By Jack Rubinger

Teressa Raiford doesn’t pause for a breath. She has a lot to say, she’s passionate, has a sense of humor and a deep knowledge of Portland history. 

She’s running for Mayor because she’s frustrated with the acquiescence shown by Portland leaders not showing up for community at times that civic participation is most needed.

Raiford lives across from a church in NW Portland. The steps are frequented by houseless individuals on rainy nights. 

“We’ve got to resolve our housing issues,” she said. “You can’t do anything without a place to live.” 

The Multnomah County Health Department’s annual review of homeless deaths found that during the 2018 calendar year, 92 people died in Multnomah County without an address or a home of their own.

All too familiar with this data, part of Raiford’s community advocacy as a non-profit leader is protecting, feeding and clothing houseless communities while advocating for legal referral services. 

She has seen too many broken promises from entities like Portland Housing Bureau, which she believes is more committed to rapid development than to the people. 

“I believe in restoration and rehabilitation while providing affordable housing and intergenerational housing,” she said.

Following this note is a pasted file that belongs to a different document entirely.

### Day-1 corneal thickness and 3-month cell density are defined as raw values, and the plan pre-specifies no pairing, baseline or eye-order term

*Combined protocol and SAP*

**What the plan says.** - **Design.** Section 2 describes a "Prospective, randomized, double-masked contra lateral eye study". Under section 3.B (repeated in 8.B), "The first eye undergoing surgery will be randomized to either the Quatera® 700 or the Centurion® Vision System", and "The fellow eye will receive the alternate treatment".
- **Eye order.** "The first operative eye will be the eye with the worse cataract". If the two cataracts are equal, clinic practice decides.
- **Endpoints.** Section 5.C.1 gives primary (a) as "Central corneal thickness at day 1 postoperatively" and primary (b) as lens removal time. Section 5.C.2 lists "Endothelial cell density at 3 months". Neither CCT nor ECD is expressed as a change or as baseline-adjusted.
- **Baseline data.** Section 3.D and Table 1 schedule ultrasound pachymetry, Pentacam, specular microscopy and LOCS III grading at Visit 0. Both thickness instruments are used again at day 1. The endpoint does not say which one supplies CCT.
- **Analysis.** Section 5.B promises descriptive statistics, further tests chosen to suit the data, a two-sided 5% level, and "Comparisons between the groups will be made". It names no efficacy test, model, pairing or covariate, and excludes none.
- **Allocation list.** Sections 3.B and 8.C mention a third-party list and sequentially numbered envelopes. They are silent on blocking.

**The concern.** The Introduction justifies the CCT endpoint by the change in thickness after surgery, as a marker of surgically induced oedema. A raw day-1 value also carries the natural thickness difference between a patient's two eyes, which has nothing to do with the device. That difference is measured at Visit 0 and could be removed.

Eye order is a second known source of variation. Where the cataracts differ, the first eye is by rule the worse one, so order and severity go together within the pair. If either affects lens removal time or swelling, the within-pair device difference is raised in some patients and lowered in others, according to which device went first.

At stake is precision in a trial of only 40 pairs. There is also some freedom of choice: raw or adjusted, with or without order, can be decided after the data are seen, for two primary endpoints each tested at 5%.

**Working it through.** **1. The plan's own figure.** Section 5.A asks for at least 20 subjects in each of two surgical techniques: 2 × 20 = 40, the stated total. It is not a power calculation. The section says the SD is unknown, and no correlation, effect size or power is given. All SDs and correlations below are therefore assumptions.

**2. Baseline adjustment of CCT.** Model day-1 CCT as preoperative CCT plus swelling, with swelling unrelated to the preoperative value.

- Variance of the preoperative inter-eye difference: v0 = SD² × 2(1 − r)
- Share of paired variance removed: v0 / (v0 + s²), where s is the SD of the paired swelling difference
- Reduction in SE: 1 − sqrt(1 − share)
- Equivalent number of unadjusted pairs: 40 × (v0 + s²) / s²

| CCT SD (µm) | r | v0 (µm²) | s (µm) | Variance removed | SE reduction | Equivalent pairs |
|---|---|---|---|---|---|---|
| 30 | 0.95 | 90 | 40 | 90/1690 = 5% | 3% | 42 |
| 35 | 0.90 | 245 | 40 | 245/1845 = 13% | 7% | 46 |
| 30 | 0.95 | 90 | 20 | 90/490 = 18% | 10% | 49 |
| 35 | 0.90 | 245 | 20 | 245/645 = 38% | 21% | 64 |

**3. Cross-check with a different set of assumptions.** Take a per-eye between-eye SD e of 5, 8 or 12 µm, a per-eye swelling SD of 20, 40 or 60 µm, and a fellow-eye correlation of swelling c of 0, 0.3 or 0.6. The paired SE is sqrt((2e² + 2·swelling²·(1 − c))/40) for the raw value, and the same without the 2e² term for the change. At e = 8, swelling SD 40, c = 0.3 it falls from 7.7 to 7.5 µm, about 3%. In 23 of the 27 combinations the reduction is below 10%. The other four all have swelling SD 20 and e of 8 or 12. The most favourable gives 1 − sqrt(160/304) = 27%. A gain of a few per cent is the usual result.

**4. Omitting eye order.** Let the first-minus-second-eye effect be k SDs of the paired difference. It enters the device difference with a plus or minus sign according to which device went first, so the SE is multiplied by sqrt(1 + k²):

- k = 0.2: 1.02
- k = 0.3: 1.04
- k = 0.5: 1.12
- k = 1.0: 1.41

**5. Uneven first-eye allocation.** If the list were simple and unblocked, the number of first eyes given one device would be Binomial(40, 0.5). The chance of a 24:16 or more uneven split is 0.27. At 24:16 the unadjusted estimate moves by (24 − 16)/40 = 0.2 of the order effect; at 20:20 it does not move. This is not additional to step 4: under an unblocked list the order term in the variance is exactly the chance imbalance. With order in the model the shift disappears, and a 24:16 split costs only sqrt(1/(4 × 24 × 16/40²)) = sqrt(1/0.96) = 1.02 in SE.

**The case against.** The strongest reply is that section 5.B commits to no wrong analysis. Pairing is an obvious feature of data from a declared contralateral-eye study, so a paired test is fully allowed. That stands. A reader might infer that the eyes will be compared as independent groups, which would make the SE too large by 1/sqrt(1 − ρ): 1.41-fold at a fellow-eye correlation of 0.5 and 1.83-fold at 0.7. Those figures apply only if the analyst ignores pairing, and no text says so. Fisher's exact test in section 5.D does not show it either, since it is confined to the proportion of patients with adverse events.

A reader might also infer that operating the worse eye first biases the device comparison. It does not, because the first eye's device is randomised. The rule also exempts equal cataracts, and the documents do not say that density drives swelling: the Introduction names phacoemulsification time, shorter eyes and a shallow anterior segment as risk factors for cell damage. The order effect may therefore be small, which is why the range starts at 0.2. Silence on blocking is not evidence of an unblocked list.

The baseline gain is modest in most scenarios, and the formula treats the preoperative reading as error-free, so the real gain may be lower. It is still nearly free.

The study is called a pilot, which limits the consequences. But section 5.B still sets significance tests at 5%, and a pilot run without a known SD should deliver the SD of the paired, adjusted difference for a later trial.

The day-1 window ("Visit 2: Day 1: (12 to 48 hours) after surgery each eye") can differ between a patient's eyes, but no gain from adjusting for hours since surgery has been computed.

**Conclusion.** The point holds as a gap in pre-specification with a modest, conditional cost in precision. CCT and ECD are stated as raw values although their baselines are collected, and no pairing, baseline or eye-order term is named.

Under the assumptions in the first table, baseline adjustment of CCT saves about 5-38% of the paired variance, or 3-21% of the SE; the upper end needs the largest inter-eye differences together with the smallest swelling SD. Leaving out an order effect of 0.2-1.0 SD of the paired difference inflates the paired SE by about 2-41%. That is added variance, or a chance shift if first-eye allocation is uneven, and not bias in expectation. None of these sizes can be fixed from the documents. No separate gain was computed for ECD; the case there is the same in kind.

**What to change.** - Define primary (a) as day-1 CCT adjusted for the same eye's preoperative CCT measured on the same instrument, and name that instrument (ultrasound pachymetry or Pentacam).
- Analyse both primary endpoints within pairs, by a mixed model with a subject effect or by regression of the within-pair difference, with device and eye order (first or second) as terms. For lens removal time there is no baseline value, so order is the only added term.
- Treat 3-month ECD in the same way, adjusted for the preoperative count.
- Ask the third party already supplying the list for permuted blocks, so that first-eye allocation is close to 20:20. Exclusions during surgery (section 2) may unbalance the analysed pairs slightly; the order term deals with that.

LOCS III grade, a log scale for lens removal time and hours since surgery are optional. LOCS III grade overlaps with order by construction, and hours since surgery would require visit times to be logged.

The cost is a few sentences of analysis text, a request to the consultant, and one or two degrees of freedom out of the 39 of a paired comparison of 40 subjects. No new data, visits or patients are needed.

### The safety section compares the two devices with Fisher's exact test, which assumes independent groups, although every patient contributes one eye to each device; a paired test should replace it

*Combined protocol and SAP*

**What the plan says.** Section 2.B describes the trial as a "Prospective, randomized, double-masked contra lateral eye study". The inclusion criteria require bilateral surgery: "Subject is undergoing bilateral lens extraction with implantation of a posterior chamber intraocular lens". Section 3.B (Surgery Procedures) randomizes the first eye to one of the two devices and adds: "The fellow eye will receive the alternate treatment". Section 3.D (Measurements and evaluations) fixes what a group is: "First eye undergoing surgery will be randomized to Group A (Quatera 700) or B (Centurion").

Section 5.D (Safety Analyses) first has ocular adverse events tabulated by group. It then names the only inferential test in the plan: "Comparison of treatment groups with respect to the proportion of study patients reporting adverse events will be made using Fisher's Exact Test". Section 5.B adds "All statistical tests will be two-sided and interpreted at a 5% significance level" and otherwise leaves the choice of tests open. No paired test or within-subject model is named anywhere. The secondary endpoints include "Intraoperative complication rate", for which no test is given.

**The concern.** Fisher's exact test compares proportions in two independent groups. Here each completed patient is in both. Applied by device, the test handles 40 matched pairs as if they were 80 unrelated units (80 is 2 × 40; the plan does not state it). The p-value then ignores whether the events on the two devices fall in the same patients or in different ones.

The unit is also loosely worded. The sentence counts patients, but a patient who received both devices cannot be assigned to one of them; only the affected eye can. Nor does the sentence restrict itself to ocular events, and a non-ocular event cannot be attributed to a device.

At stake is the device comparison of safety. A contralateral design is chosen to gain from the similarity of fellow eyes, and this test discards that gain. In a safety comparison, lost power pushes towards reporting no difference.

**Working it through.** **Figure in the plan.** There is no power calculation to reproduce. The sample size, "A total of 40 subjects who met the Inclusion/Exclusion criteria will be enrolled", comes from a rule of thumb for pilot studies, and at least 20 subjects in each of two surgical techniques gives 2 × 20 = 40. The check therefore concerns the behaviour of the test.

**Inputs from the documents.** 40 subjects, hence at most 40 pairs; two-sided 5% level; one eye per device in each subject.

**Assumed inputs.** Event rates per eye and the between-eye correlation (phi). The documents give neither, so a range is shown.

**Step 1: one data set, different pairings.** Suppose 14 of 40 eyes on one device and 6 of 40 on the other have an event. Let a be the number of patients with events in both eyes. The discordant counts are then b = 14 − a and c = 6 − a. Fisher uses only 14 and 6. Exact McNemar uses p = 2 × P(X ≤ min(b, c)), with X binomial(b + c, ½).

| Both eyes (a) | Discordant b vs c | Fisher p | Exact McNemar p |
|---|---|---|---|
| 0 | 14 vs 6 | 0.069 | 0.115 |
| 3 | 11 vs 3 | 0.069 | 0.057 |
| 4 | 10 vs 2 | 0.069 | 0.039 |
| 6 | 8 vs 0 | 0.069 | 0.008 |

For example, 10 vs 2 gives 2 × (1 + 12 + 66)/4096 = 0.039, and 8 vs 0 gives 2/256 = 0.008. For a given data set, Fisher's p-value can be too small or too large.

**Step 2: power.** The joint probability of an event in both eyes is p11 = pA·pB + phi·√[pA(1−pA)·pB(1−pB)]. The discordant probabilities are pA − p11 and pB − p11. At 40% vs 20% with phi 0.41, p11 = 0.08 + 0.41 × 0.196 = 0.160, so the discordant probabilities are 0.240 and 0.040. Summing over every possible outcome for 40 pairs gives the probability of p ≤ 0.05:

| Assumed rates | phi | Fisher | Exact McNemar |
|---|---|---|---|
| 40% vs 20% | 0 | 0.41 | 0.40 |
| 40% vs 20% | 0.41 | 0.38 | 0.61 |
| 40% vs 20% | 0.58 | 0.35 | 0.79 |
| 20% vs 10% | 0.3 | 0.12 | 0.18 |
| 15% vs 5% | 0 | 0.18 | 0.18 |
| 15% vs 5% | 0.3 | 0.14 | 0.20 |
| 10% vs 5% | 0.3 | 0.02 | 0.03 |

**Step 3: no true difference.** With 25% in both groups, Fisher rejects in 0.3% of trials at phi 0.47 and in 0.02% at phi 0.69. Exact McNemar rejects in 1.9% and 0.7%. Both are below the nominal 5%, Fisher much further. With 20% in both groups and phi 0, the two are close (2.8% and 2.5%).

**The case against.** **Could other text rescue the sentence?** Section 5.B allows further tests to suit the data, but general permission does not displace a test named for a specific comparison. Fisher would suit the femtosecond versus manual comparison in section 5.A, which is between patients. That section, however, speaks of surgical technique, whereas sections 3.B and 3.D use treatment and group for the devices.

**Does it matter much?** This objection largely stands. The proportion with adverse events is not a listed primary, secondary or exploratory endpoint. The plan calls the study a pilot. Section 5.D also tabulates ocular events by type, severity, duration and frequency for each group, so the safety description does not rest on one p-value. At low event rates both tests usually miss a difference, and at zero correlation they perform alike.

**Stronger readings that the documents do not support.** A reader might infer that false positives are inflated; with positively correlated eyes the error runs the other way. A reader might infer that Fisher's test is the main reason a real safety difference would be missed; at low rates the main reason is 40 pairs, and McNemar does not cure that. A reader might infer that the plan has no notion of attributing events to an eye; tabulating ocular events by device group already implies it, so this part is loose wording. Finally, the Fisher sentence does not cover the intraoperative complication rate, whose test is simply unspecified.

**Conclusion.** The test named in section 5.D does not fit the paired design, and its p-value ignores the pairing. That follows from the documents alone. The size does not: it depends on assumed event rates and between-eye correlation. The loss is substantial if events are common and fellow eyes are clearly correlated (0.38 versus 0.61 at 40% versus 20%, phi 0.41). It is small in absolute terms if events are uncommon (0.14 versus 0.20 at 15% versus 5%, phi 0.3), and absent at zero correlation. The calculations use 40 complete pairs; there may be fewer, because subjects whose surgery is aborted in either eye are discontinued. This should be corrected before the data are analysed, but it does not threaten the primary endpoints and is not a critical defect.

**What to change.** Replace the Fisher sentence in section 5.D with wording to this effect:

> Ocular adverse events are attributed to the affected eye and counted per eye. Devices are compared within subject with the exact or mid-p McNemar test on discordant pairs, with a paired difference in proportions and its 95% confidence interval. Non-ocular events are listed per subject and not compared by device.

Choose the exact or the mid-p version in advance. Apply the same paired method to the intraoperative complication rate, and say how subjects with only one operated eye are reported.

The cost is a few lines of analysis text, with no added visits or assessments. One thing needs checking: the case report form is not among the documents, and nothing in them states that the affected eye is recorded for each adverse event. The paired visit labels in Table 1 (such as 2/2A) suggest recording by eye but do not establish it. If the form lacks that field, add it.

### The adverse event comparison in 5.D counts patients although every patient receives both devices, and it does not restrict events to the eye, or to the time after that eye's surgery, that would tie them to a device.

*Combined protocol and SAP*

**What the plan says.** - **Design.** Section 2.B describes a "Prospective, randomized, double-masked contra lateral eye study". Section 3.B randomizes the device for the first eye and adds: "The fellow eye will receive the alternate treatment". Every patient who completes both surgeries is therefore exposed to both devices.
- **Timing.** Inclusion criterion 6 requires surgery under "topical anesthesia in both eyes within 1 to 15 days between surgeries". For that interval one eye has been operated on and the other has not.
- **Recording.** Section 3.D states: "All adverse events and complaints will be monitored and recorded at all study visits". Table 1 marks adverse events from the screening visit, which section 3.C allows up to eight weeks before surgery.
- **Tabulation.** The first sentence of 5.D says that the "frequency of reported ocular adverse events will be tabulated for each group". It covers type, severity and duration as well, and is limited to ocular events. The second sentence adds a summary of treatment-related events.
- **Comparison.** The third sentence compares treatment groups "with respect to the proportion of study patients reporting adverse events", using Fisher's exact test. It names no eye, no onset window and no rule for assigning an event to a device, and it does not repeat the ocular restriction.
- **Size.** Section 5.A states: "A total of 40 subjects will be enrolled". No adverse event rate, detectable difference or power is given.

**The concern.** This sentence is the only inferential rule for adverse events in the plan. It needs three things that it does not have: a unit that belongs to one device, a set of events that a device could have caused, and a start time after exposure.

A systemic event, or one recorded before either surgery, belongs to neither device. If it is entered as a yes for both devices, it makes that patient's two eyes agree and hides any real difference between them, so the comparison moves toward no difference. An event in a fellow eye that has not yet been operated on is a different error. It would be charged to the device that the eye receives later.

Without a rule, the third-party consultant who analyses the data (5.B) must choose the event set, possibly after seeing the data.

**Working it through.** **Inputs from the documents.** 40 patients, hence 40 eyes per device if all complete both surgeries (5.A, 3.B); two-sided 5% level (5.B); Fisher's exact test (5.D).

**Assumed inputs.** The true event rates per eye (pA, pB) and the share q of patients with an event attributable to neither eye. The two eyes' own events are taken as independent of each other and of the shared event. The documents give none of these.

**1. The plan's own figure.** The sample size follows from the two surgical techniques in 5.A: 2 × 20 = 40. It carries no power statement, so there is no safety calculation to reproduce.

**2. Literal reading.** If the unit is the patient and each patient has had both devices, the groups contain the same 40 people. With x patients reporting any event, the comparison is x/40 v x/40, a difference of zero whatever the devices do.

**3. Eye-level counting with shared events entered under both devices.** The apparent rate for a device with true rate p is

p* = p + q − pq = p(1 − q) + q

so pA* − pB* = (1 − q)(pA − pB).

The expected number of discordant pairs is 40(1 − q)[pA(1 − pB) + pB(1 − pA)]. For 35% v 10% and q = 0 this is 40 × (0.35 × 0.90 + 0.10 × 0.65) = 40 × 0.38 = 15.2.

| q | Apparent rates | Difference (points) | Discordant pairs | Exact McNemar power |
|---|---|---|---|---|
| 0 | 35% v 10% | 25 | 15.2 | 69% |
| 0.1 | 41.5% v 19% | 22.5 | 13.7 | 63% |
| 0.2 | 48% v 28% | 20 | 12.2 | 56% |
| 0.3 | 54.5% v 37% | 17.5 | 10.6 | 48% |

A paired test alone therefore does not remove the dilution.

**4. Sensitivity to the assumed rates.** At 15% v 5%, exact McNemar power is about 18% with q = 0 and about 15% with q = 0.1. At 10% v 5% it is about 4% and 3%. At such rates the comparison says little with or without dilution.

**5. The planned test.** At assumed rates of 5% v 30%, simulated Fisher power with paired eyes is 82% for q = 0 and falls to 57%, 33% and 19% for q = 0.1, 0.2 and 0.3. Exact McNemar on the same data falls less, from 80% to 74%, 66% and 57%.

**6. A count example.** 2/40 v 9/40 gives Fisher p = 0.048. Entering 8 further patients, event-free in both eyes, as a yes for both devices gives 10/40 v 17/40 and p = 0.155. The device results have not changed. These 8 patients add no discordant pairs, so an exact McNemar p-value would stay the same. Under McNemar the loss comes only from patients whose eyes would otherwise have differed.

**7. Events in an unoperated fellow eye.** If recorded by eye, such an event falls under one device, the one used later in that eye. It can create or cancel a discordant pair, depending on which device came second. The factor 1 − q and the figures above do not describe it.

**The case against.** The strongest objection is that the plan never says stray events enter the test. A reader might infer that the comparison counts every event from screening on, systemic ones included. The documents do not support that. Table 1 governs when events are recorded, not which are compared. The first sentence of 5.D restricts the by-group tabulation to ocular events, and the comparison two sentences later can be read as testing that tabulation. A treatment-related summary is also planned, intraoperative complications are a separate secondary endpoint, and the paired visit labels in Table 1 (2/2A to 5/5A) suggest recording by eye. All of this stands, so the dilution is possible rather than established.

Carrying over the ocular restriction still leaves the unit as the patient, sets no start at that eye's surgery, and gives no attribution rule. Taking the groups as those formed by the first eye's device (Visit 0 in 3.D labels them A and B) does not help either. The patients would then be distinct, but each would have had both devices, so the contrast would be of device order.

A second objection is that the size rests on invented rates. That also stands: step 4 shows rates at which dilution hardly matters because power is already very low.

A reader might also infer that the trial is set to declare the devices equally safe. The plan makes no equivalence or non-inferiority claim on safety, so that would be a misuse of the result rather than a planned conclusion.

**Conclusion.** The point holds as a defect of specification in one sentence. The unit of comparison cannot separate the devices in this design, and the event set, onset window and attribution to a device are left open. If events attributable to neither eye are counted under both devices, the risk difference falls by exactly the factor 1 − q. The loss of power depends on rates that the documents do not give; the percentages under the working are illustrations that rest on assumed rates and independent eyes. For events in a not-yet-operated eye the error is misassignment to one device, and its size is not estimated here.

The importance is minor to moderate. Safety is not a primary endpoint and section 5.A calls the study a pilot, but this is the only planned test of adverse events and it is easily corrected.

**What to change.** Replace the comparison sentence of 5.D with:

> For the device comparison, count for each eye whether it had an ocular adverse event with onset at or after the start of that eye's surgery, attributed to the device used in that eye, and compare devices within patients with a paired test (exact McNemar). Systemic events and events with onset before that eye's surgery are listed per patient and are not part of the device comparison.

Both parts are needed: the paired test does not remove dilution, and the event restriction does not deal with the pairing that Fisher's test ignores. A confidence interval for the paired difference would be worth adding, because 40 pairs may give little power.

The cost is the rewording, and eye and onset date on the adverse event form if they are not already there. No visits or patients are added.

A registered Democrat, and a fourth-generation Portland resident, Raiford was raised in a large family. 

“I utilize my great-grandmother’s scrapbook and other archives to research discriminatory policies and laws in the city of Portland as well as the state,” she said. “Understanding how these policies have affected us and continue to do so matter when we talk about moving Portland forward.”

This is why she continues to speak up for those affected by infrastructure and rising developments that often leave people behind without a safety net. The biggest issue, she says, are these communities are not involved in the planning stages.

“During my campaign, we have spoken to Portlanders over the last 18 months about what matters to them and lots of people voice that they believe cannabis dollars in Portland would directly affect their livability,” she said. 

In 2019, Oregon reported $725.8 million in revenue from recreational cannabis sales.

“Working within the industry, we are building a coalition of cannabis leaders who are willing to work within communities to redistribute these resources. We would like to see drug and alcohol counseling, housing support services and accessibility for safe access,” she said.

If elected Mayor, she’ll focus on civic accessibility and community education, developing jobs, housing and real solutions to houselessness.

Using her diverse community partnerships, experiences and innovative ideas, she wants to bridge community and policy to create sustainable social change and reconstruct Portland’s well-known discriminatory systems.

In her spare time, Raiford is involved in community art projects, working with children, families and the Portland Art Museum on projects that support social justice. 

For more, see teressaraifordformayor.com.

Photo by Teressa Raiford